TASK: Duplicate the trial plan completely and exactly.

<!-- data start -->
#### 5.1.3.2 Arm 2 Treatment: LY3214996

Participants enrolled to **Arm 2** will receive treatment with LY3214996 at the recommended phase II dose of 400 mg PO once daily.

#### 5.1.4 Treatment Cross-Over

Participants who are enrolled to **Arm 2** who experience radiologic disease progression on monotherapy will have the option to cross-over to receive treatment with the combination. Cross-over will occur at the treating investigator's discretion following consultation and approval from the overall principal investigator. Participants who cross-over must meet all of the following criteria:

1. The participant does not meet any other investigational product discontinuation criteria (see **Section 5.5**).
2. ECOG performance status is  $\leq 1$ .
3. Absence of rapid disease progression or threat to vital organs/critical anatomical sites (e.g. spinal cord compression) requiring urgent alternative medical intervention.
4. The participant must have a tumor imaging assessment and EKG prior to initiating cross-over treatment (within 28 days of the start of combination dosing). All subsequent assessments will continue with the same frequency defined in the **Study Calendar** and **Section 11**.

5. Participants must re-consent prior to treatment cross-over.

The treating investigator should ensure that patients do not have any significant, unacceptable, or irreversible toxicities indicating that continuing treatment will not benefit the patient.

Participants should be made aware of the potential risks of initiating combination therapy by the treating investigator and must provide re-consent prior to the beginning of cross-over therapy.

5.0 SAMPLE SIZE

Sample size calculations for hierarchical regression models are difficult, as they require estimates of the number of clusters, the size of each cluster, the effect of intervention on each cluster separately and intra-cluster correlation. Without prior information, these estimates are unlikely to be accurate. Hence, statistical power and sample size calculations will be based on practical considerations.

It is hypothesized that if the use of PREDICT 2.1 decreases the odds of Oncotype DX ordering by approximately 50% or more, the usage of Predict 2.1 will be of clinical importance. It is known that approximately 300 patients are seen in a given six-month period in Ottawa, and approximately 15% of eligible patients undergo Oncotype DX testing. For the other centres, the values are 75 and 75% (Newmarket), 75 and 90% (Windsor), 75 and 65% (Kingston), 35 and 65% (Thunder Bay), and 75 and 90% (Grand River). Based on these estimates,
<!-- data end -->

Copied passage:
#### 5.1.3.2 Arm 2 Treatment: LY3214996

Participants enrolled to **Arm 2** will receive treatment with LY3214996 at the recommended phase II dose of 400 mg PO once daily.

#### 5.1.4 Treatment Cross-Over

Participants who are enrolled to **Arm 2** who experience radiologic disease progression on monotherapy will have the option to cross-over to receive treatment with the combination. Cross-over will occur at the treating investigator's discretion following consultation and approval from the overall principal investigator. Participants who cross-over must meet all of the following criteria:

1. The participant does not meet any other investigational product discontinuation criteria (see **Section 5.5**).
2. ECOG performance status is  $\leq 1$ .
3. Absence of rapid disease progression or threat to vital organs/critical anatomical sites (e.g. spinal cord compression) requiring urgent alternative medical intervention.
4. The participant must have a tumor imaging assessment and EKG prior to initiating cross-over treatment (within 28 days of the start of combination dosing). All subsequent assessments will continue with the same frequency defined in the **Study Calendar** and **Section 11**.

5. Participants must re-consent prior to treatment cross-over.

The treating investigator should ensure that patients do not have any significant, unacceptable, or irreversible toxicities indicating that continuing treatment will not benefit the patient.

Participants should be made aware of the potential risks of initiating combination therapy by the treating investigator and must provide re-consent prior to the beginning of cross-over therapy.

5.0 SAMPLE SIZE

Sample size calculations for hierarchical regression models are difficult, as they require estimates of the number of clusters, the size of each cluster, the effect of intervention on each cluster separately and intra-cluster correlation. Without prior information, these estimates are unlikely to be accurate. Hence, statistical power and sample size calculations will be based on practical considerations.

It is hypothesized that if the use of PREDICT 2.1 decreases the odds of Oncotype DX ordering by approximately 50% or more, the usage of Predict 2.1 will be of clinical importance. It is known that approximately 300 patients are seen in a given six-month period in Ottawa, and approximately 15% of eligible patients undergo Oncotype DX testing. For the other centres, the values are 75 and 75% (Newmarket), 75 and 90% (Windsor), 75 and 65% (Kingston), 35 and 65% (Thunder Bay), and 75 and 90% (Grand River). Based on these estimates,